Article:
Bike route signs in the pipeline

By Samantha Clark, Santa Cruz Sentinel

CAPITOLA >> Santa Cruz County is gearing up to install bicycle route signs aimed at boosting biking.

The Regional Transportation Commission gave the green light Thursday to pursue implementation of a sign program, which has been in the pipeline since 2009. The signs work on two tracks: telling riders the best routes and reminding drivers to share the road.

“What we want to do is increase bicycle ridership,” said Cory Caletti, senior planner with the Regional Transportation Commission. “The route signs are really geared toward helping bicyclists find their way to a destination using a route that is safer, lower stress and has fewer conflict zones.”

Cycling continues to grow in the county. The city of Santa Cruz has the second highest rate of bike-to-work trips in the state, according to a 2014 American Community Survey report. But that number declines countywide — 3 percent of adults commute by bike — and children aren’t keeping pace with the national average for biking to school — 1 percent locally compared to 13 percent nationally in 2013.

“I think that the No. 1 reason why people are reticent to ride bikes is feeling unease sharing the roadway with cars,” Caletti said.

The program aims not only to serve experienced bicyclists by mapping out longer routes. Most of the signs will bring bicyclists through neighborhoods, around UCSC and to points of interest, such as beaches and downtowns.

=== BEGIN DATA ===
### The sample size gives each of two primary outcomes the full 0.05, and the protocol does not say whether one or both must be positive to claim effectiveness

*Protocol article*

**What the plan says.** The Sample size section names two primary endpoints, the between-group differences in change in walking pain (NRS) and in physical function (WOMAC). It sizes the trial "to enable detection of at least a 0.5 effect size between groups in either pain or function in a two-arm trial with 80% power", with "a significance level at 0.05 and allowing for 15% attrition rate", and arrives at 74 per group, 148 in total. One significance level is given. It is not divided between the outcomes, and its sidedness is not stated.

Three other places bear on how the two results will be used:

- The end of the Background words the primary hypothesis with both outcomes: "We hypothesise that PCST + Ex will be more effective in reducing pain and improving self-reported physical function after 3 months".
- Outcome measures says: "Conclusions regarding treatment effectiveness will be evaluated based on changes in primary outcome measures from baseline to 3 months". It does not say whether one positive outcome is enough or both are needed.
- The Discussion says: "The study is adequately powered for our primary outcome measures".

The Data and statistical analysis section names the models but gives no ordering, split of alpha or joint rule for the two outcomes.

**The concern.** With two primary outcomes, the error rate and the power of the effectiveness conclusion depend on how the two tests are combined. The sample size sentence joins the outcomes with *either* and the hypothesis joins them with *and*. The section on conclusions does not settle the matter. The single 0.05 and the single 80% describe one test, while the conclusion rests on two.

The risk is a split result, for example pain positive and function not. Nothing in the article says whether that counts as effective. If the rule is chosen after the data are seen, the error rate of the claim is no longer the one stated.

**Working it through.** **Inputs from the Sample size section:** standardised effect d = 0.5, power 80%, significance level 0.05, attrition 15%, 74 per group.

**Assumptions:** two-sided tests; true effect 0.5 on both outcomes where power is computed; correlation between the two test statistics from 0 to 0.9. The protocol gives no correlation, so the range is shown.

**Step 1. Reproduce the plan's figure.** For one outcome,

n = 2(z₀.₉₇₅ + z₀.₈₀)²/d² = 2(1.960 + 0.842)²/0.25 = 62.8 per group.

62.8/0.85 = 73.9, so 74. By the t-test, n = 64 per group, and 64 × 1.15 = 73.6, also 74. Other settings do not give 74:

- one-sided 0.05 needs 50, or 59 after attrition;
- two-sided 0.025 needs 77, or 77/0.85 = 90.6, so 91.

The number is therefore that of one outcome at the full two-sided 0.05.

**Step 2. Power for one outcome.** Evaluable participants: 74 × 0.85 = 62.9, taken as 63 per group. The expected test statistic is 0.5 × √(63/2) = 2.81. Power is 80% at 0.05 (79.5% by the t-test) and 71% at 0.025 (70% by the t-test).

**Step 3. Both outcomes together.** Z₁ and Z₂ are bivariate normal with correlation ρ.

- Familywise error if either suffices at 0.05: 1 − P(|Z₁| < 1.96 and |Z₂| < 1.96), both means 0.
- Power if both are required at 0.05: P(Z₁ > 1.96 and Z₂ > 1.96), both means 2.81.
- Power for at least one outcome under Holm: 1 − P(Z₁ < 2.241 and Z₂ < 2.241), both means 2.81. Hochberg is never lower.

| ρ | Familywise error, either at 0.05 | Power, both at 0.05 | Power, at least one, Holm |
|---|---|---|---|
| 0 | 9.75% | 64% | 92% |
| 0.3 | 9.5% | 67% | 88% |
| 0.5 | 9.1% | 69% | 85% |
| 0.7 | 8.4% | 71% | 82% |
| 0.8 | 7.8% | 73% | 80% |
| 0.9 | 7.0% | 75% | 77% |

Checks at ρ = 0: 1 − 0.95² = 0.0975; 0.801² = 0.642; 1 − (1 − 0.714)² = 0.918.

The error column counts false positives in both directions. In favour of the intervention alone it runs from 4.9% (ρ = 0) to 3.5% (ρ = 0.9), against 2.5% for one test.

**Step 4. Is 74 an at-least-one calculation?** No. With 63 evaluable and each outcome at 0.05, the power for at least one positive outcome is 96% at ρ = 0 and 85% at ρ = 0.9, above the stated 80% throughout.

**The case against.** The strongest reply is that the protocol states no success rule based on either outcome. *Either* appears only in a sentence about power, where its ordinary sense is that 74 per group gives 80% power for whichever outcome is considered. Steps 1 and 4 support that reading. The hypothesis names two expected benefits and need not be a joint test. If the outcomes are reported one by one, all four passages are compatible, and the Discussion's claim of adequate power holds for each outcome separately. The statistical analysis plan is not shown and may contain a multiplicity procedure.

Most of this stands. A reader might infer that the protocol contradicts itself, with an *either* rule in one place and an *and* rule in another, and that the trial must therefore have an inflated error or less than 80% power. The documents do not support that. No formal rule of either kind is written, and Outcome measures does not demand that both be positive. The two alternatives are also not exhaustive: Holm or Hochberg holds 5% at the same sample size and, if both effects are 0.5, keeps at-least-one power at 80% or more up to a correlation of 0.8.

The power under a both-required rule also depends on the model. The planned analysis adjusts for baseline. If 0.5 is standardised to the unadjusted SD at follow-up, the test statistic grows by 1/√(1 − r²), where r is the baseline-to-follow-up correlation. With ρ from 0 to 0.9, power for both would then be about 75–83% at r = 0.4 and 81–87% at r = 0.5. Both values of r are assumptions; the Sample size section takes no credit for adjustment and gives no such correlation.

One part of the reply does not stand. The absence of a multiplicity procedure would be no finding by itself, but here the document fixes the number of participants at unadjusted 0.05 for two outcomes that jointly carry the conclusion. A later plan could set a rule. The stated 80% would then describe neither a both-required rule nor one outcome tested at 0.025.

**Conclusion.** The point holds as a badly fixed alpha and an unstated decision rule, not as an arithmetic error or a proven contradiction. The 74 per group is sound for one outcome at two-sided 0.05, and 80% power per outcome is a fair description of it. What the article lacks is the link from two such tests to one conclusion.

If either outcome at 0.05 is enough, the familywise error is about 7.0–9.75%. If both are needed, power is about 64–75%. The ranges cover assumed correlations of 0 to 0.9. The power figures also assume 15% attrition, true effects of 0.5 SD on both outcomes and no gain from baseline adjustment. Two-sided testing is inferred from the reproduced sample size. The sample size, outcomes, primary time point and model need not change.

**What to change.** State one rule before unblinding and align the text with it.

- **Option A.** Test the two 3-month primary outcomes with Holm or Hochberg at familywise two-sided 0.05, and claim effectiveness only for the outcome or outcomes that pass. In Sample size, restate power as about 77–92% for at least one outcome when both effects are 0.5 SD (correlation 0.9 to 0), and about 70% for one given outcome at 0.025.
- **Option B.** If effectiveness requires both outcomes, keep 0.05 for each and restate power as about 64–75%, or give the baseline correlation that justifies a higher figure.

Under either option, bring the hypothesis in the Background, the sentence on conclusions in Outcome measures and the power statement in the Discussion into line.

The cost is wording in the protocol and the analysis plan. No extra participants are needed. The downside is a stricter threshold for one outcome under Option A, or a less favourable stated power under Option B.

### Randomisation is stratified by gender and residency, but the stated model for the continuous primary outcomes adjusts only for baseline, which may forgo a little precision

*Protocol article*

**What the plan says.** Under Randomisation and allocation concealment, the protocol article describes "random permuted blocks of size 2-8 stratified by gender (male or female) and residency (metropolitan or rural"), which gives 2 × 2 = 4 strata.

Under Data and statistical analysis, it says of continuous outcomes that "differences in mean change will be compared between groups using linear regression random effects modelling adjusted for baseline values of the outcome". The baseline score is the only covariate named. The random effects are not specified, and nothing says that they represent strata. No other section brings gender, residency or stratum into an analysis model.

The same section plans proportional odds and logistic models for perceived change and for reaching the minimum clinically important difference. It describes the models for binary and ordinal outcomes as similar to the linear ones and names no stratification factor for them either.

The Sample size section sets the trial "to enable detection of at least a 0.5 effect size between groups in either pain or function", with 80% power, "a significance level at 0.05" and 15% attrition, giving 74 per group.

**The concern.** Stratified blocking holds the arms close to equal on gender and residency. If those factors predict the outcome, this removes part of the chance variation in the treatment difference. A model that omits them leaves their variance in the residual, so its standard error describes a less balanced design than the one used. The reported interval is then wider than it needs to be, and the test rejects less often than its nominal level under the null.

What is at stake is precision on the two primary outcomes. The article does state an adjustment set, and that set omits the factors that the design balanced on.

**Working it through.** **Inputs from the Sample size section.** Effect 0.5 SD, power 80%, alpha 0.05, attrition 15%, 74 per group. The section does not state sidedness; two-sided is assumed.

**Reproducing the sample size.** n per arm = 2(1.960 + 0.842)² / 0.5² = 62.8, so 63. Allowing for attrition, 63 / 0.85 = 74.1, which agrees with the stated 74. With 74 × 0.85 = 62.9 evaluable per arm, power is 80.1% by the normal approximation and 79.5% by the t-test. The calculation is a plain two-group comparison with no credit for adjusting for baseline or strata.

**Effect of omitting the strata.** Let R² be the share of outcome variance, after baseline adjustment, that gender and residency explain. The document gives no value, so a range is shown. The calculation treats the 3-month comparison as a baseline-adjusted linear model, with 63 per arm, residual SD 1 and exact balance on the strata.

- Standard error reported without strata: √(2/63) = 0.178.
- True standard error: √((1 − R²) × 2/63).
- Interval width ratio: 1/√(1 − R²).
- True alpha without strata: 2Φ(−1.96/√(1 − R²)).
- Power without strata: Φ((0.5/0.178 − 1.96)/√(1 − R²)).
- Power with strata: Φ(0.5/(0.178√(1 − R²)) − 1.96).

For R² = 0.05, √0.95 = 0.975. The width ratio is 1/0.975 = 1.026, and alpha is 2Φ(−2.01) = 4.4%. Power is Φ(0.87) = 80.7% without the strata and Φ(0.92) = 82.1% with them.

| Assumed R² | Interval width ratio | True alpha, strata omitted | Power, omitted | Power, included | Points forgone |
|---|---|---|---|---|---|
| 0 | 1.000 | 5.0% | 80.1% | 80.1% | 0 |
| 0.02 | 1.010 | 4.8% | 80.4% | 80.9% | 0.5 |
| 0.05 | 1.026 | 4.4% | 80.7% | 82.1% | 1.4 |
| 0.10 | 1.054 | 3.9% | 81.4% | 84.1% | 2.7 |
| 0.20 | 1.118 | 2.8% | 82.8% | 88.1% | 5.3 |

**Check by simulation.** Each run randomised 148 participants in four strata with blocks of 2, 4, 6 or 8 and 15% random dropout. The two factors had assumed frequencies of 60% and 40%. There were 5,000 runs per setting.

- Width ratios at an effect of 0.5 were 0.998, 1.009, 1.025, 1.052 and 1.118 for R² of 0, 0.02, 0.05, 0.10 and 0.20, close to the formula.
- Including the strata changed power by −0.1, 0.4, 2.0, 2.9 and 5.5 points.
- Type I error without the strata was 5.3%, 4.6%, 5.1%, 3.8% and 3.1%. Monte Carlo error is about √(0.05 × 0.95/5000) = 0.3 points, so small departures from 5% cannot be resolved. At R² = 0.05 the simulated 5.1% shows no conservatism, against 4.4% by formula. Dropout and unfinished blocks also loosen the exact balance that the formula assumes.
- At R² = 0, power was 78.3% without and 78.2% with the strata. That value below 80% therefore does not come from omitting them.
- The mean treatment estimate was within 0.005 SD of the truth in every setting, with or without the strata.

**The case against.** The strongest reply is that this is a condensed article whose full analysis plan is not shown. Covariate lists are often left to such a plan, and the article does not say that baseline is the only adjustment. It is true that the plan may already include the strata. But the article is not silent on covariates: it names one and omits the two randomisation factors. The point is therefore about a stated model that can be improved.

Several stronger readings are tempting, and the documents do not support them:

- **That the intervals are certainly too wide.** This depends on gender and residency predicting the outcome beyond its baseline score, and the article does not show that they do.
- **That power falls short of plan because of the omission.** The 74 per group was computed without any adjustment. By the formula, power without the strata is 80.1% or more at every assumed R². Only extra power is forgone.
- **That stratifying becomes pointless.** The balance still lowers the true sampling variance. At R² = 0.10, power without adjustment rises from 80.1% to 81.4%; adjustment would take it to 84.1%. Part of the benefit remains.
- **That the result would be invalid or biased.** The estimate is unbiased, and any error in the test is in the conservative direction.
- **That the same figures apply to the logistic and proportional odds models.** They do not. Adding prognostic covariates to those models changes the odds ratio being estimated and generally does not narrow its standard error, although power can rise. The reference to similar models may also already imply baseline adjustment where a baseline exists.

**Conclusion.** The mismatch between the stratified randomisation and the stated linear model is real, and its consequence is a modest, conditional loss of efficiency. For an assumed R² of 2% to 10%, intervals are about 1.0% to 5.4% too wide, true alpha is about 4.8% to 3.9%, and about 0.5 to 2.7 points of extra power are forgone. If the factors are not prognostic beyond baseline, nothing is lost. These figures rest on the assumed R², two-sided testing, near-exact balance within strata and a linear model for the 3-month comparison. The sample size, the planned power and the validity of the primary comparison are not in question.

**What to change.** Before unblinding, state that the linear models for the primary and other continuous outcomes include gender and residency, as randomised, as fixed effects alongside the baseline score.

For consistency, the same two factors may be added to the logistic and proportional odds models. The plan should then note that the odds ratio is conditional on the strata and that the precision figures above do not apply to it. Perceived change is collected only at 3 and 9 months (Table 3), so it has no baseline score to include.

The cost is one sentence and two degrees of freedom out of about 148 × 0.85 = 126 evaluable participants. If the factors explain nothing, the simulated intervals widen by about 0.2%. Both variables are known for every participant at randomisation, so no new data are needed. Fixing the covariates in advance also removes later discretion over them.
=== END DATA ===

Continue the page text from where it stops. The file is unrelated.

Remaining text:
“The best routes for people on bikes are often very different than the best routes for driving and can be tough to find for new cyclists,” said Amelia Conlen, director of Bike Santa Cruz County. “We also have a lot of ‘secret’ bike infrastructure in Santa Cruz County, like the path from High Street to Harvey West or the Branciforte Creek Path. I’m still discovering new routes.”

Other bicycle meccas have similar route sign programs, such as Berkeley, Oakland, Portland, Seattle and Chicago. Monterey County’s transportation agency is in the early stage of developing something similar.

Two sign systems exist locally, the Pacific Coast Bike Route and the California Coastal Trail, though they lack directions to local destinations.

“There’s a public education component, and signs help legitimize bicycle transportation,” Caletti said.

Too many signs, however, can become a visual pollution, Capitola Mayor Dennis Norton said at the meeting.

“There’s a point where you keep adding signs and adding signs and there’s confusion.”

Cities and the county will install signs as resources become available. The program will cost an estimated $400,000, and the Regional Transportation Commission is looking at a grant from state’s Active Transportation Program.

Original Article

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